What it is: One key to Apple’s success isn’t doing what everyone else is doing, but in focusing less on technical specifications and more on user experience.
When Steve Jobs returned to Apple, one of his first goals was to simplify Apple’s product line. At the time, Apple sold several different types of Macintosh computers with confusing names like the Performa 5200 or the Quadra 800. When Steve Jobs asked how people could tell the difference between all of these confusing computer names to determine which one might be right for them, nobody could give him an answer. That’s when Steve Jobs cut the Macintosh product line into four quadrants labeled Professional and Consumer, and Desktop and Laptop. That meant four different types of computers.
Where other companies pile on a laundry list of features, Apple focuses more on the customer experience to make products as simple as possible to use. A study by Elke den Ouden at the Eindhoven University of Technology in the Netherlands found that nearly half of all products returned for refunds were in perfect working condition, but the customer couldn’t figure out how to use it.
When you look at most ads for PCs or Android smartphones, you’ll often see a list of technical specifications. However this means you have to both understand what these technical specifications mean and how they’ll translate into making you happier using that particular product. Having 4GB of DDR RAM means nothing if it doesn’t do anything for you. In the absence of actual results, most companies prefer to overwhelm users with technical specifications in the mistaken belief that more must be better.
That’s why Apple’s laptop product line is due for a realignment. Right now Apple sells the MacBook Air, the MacBook Pro, and the MacBook. Originally the MacBook Air was meant to be a lightweight computer and the MacBook Pro was meant to be a laptop for professional users. However the MacBook doesn’t fit neatly in its own category. The MacBook is actually lighter than the MacBook Air, but sports a Force Touch trackpad and a 12-inch screen while the MacBook Air offers a 11 and 13-inchs screen and the MacBook Pro offers a 13 and 15-inch screen.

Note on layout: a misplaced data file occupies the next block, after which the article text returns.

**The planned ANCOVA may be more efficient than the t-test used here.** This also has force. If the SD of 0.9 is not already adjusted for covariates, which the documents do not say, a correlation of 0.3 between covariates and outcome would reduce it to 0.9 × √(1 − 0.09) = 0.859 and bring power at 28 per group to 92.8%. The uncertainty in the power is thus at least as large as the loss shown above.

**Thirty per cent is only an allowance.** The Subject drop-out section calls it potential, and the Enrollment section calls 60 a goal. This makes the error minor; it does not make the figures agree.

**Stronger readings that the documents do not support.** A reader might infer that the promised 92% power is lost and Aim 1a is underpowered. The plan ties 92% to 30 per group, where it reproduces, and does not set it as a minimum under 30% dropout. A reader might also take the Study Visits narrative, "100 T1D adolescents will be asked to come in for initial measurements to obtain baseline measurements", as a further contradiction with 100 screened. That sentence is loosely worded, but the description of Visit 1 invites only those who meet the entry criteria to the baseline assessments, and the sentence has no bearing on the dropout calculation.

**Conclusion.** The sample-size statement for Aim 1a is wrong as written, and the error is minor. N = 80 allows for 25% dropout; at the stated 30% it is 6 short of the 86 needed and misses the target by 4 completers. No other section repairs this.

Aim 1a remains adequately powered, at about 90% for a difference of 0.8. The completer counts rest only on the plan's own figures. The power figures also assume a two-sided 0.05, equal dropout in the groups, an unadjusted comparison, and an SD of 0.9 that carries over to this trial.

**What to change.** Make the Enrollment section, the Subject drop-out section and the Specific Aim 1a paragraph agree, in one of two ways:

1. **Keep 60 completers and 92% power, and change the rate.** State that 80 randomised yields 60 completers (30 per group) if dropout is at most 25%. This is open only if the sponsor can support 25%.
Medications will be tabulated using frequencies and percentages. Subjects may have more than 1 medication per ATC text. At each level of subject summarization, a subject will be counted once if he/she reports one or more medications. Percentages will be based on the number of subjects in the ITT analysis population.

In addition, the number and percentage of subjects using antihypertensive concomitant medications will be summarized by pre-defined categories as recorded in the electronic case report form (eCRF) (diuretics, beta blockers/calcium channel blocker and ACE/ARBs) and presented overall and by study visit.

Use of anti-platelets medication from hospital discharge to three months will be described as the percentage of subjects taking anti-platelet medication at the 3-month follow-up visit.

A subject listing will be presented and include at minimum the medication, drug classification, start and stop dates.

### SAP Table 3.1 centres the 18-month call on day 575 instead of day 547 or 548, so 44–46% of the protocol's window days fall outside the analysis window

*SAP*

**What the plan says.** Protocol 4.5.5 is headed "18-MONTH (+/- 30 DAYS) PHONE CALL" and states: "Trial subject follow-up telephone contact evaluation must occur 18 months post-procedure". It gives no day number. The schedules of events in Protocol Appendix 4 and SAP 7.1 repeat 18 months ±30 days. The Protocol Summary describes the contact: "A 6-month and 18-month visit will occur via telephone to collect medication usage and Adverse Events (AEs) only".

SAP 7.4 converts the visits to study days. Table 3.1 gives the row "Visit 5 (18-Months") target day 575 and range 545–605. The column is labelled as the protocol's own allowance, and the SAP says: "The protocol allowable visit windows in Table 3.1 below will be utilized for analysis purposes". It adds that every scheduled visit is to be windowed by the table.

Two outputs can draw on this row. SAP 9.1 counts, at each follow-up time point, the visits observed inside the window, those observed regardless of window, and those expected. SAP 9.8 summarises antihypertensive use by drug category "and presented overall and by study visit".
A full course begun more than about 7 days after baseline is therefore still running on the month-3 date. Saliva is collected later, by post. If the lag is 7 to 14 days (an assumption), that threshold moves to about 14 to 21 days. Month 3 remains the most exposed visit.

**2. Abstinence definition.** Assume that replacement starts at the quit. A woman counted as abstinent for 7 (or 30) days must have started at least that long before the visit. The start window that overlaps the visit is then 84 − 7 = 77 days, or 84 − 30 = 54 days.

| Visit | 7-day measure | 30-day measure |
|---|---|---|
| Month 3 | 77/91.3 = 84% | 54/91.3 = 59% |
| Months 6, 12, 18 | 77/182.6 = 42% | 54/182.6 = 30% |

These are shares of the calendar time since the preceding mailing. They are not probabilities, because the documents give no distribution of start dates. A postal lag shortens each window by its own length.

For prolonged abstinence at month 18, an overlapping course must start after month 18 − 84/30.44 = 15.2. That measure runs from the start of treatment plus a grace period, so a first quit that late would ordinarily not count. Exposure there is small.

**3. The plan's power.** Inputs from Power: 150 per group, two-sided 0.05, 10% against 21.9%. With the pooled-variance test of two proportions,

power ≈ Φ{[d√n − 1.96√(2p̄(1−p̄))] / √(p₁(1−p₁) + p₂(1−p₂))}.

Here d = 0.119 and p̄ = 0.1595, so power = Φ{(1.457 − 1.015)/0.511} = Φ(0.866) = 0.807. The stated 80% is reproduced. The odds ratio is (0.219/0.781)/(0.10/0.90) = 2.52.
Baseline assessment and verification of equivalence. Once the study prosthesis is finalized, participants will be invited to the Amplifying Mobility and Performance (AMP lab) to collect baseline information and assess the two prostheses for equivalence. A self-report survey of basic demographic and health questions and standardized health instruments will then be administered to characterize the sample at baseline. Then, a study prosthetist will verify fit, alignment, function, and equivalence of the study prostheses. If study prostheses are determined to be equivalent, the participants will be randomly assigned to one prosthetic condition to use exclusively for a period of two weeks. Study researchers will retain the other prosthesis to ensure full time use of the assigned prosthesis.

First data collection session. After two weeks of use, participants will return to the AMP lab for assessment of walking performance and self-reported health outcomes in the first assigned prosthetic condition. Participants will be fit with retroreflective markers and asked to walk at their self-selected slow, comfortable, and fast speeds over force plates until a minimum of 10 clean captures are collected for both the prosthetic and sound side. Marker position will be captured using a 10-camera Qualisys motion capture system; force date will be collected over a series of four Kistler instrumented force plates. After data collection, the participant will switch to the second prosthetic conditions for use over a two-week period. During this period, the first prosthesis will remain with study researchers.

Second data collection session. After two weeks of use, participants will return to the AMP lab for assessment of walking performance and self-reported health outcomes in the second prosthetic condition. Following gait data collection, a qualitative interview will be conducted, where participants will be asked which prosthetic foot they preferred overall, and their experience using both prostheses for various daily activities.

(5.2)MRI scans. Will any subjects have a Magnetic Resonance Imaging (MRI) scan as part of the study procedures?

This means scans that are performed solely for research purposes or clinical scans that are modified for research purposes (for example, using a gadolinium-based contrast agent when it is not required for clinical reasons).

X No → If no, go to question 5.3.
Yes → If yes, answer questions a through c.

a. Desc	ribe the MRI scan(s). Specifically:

Most likely the MacBook is the future along with the MacBook Pro. That means the MacBook Air will likely disappear. After all, why get a MacBook Air when you can get a lighter MacBook instead?
Getting rid of the MacBook Air would simplify Apple’s laptop offerings once more. If you’re a consumer, you’ll get the MacBook. If you’re a professional, you’ll get the MacBook Pro. Notice how even the names are simpler and descriptive. Eliminate the MacBook Air and you just get rid of an unnecessary product that simply confuses people.
If you’re in the market for a Macintosh laptop, go with a modern laptop, which means getting a MacBook or MacBook Pro. The MacBook Air lacks a Force Touch trackpad and the MacBook’s new keyboard. You can be sure the MacBook will be updated in the future and the MacBook Pro was recently updated to add the Force Touch trackpad. On the other hand, the MacBook Air has not been updated lately.
Given a choice between complexity or simplicity, most companies choose complexity to mask their own cluttered thinking. The real answer is to embrace simplicity because that allows the customer to see exactly what he or she is getting, and that’s what most companies don’t want because that exposes their own lack of clarity.
As you watch Apple, you can see that they still need to embrace simplicity over complexity (think Apple Music and their growing and confusing line of laptops). However, Apple still makes better designed products than most other companies that bombard you with features to imply superiority without having to explicitly explain how that translates into superiority. Until another company focuses on the consumer more than Apple, it’s likely that in the near future, Apple will still be the leader.
Now let’s just hope that they’ll straighten out their confusing laptop product line soon.